Rural communities are not there to serve other people. The community needs to serve itself.

What is the main barrier stopping rural communities from progressing economically?

It is us. It is our culture of extraction. It is our ingrained urban biases and stereotypes. It is the urban and rural separation. It is our collective lack of understanding and will to truly understand the value that investing in rural people and places will bring to our state. It is how we have placed rural in our collective understanding.

How do we get over that?

It is equity work. It is understanding how privilege and bias and concentrated power negatively impact those who don’t have it.

To what extent can the new wave of remote workers, who no longer have to be tied to the office in large cities, give rural communities a boost?

We are exploring a remote-worker bill that would incentivize remote workers to look past the suburbs to rural communities when they move. The opportunity is there to extend that to small firms that still want to get together with staff but don’t want the expense of staying in the city. It could really make a difference to rural economies to have small firms and businesses. But they have to be integrated into the community. How can remote workers move into these communities, get to know them, help build them?

Tech companies such as Google and Facebook have opened large data centers in rural communities. How much have they helped rural communities economically?

Those industries extract local wealth, local assets, local resources. They are extracting the power needs, potentially the water needs, of communities. Are we compensating those communities for that?

We have created this idea of business attraction as the gold standard in economic development. There are many communities in our rural spaces who have done a good job of finding success with that strategy. However, I don’t see business attraction as the only right economic-development strategy or even the best one for rural communities. It dangerously sets us back to this one-industry silver-bullet mentality of our past, which left us gutted with the timber industry. We need to remember that building local sectors and Main Street economies is at the heart of rural economy building.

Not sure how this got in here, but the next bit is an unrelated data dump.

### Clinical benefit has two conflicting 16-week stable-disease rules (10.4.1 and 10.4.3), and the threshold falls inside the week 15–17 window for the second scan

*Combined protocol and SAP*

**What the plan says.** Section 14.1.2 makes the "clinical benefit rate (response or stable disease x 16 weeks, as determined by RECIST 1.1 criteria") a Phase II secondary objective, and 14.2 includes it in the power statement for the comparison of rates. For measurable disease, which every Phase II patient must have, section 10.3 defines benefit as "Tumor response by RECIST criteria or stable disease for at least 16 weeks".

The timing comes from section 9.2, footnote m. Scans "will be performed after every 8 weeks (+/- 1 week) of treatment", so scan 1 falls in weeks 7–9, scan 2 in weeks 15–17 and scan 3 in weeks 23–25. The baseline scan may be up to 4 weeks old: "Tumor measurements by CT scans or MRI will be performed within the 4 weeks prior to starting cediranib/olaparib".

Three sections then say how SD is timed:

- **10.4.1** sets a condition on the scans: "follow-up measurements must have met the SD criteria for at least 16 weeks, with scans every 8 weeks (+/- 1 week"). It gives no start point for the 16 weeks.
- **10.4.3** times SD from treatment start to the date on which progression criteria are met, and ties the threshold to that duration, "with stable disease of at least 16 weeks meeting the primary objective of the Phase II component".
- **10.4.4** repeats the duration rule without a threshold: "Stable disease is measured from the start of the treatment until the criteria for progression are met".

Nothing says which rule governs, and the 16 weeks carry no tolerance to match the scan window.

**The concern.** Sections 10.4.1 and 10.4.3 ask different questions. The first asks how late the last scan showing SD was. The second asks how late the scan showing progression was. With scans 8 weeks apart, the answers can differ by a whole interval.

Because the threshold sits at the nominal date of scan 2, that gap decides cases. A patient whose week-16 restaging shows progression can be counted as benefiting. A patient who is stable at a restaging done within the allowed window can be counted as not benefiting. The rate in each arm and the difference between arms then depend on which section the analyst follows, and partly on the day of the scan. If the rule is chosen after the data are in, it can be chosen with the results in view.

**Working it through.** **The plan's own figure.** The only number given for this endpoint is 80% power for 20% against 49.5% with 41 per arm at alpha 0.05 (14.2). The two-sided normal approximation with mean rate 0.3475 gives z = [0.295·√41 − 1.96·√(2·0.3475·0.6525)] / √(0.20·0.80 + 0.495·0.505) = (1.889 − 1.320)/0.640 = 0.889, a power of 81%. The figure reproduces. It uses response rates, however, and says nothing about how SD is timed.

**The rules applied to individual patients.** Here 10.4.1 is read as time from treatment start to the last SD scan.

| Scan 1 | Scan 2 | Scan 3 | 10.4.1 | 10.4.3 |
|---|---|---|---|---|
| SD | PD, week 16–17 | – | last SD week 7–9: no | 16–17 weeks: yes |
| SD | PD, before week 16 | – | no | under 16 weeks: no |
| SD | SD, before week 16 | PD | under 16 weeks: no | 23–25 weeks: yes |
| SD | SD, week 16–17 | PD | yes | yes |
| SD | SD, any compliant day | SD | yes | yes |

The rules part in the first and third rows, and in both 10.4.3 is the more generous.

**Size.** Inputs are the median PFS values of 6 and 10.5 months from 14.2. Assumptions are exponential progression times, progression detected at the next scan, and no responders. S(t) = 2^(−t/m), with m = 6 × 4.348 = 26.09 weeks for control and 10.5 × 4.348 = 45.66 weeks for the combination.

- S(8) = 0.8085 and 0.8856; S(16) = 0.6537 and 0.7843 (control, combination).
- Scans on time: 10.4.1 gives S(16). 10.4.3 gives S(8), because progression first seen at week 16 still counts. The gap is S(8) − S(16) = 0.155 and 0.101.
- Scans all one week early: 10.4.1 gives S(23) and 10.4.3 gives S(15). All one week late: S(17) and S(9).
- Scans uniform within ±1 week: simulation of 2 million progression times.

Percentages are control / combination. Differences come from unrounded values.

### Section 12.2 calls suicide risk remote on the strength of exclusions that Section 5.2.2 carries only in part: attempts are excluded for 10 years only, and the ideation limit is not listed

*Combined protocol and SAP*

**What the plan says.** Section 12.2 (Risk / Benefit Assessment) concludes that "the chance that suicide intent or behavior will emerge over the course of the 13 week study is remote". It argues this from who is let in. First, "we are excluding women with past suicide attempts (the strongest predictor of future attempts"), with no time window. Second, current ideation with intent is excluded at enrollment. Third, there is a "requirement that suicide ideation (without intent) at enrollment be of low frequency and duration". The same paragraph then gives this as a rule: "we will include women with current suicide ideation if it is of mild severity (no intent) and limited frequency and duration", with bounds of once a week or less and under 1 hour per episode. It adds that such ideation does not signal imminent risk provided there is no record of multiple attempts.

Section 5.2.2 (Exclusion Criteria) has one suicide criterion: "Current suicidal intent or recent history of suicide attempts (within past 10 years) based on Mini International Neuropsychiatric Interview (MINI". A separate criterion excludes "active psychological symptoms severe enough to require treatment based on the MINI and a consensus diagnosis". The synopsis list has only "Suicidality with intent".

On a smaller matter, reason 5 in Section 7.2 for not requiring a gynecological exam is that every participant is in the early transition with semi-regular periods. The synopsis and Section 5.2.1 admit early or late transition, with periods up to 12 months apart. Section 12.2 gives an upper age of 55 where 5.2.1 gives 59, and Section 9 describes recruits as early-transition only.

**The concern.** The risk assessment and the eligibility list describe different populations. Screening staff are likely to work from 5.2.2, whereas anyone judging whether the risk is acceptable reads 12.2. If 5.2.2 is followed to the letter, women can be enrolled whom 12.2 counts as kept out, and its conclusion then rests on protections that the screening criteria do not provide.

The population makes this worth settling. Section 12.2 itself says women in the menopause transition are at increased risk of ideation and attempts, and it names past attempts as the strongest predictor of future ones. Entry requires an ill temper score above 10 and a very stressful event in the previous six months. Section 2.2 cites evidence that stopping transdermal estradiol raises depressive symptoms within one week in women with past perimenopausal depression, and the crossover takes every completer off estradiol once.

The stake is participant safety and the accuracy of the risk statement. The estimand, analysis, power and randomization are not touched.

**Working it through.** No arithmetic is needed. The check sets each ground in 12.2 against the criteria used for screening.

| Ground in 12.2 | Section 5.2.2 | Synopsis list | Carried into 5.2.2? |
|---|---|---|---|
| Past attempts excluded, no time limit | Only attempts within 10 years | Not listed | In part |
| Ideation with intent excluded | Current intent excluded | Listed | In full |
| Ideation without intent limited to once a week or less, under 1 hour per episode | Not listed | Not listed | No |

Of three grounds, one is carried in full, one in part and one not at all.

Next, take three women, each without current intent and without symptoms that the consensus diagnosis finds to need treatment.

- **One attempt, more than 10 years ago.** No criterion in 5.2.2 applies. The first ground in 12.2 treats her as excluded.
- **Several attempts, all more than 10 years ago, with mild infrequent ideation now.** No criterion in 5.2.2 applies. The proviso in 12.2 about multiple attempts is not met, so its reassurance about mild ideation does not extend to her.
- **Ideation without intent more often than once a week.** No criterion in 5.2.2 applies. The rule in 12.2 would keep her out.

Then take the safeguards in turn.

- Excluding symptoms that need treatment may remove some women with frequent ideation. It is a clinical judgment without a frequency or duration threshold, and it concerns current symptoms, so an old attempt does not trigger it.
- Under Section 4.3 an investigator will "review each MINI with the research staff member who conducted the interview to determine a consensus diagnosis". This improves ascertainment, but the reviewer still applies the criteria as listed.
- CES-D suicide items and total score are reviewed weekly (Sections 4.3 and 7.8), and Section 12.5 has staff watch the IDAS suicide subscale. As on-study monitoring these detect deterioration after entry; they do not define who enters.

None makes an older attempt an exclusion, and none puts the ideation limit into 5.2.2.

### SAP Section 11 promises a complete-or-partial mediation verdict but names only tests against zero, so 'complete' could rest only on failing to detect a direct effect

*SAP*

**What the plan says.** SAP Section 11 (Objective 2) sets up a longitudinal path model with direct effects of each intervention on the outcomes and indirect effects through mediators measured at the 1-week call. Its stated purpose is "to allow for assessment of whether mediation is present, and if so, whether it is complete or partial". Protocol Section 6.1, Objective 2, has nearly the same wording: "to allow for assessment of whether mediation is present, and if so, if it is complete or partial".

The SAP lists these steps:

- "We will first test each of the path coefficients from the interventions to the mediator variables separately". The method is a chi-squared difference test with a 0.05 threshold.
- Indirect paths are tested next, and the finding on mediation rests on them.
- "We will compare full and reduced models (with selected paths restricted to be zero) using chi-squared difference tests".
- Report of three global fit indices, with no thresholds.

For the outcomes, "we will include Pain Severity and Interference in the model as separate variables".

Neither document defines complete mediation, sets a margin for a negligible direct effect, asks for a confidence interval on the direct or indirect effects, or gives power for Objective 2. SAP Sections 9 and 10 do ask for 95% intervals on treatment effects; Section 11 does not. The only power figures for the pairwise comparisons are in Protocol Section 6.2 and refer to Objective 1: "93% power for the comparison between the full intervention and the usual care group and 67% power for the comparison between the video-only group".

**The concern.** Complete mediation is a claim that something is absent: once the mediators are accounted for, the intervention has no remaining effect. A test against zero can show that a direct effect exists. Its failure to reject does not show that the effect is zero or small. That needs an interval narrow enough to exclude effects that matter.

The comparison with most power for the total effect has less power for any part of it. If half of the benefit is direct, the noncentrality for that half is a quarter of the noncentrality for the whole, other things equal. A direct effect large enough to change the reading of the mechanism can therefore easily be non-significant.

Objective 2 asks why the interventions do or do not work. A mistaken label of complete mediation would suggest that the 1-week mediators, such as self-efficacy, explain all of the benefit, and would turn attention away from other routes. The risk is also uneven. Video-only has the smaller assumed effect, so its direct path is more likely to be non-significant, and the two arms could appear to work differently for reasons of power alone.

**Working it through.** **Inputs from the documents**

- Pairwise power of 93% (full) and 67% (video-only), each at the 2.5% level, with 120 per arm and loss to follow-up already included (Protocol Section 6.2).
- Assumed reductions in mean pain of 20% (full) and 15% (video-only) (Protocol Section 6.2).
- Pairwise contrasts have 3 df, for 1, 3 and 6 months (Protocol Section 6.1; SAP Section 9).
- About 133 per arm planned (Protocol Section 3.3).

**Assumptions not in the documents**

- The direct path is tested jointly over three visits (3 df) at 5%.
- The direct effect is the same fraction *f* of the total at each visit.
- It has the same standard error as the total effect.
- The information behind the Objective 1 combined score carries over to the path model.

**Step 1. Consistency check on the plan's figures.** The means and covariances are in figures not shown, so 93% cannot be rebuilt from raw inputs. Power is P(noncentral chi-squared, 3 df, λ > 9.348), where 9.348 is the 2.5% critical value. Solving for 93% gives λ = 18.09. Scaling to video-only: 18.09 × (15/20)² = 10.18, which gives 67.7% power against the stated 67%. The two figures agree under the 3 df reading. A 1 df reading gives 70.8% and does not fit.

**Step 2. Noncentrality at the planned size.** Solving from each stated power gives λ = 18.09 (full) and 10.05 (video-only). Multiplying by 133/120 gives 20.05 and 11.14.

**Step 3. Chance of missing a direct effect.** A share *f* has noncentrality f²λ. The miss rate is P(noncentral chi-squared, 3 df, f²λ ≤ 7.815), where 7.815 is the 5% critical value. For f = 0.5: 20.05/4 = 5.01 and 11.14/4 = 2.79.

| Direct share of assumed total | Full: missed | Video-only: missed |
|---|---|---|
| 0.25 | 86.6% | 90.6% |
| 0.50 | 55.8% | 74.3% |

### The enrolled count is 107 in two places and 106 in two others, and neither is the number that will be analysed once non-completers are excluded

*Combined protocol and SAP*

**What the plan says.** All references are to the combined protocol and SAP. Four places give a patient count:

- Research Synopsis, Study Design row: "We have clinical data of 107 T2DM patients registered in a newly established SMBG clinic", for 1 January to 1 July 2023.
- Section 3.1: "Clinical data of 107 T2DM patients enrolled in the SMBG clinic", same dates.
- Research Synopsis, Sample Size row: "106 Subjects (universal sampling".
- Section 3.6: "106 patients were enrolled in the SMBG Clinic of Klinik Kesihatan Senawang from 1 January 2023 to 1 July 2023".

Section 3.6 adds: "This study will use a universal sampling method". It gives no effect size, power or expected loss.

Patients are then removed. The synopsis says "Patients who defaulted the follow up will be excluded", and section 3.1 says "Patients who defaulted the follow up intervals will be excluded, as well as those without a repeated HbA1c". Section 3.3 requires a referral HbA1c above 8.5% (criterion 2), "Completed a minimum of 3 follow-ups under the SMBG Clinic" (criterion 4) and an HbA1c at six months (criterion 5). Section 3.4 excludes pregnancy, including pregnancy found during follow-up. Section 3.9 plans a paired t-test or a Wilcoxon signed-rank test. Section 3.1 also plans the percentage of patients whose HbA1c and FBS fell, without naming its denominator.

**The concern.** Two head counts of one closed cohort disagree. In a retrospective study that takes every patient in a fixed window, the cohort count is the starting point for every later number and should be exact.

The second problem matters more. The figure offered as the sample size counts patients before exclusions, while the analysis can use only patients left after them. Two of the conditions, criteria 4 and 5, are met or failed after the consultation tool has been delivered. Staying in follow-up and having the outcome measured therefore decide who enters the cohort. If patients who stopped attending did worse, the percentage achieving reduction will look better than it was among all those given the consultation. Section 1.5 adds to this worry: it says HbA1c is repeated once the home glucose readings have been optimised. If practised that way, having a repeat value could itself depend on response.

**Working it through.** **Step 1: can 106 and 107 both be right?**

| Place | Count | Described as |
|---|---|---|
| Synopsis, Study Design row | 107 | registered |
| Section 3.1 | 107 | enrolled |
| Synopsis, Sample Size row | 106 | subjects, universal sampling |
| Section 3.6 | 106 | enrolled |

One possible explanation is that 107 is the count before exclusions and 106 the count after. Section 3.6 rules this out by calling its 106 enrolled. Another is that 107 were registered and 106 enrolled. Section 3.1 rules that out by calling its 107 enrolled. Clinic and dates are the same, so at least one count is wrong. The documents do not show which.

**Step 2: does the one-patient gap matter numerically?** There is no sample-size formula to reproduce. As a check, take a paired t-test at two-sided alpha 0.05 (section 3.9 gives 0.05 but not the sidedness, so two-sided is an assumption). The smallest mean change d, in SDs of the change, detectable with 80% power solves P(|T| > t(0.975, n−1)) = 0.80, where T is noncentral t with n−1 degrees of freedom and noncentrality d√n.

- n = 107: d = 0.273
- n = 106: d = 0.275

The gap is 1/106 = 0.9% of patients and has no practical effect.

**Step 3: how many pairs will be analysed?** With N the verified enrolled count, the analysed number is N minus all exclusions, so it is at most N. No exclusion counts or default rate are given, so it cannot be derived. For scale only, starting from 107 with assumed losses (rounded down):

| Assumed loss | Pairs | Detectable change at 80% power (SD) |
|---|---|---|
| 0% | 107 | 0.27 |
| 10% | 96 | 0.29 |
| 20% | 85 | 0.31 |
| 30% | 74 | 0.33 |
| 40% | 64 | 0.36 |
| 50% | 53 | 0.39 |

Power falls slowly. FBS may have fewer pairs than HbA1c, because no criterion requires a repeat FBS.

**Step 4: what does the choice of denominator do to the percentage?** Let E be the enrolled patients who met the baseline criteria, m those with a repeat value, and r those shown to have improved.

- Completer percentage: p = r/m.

What do you predict will be the fastest-growing sector in rural Oregon over the next decade?

It is probably related to resource sustainability, and how it intersects with technology: It is energy, ag, forestry at the intersection of economy building and community. Rural entrepreneurship is a big sector too.

Is there enough being done to lift the economic fortunes of rural communities of color?

Aren’t we all now on this journey of knowing what it means to get equity right? What it means to undo our biases, projections of privilege? The opportunity of rural is that we are uniquely positioned to get it right. We need homegrown approaches to equity that are not imposed on us, that match our diversity. Some of this is rural’s strong suit. We are close-knit; we are neighborly by default.

I have enjoyed the emphasis on equity. I can’t get a grant to do technical assistance in rural places from my own economic development organization unless it is BIPOC. I love it. Thank you. It shifts my own mentality that rural is its own equity. We have to figure out BIPOC and racial equity from a rural perspective so that rural isn’t left behind. Otherwise, those approaches won’t work well because of the urban bias and urban constructs of what equity should mean.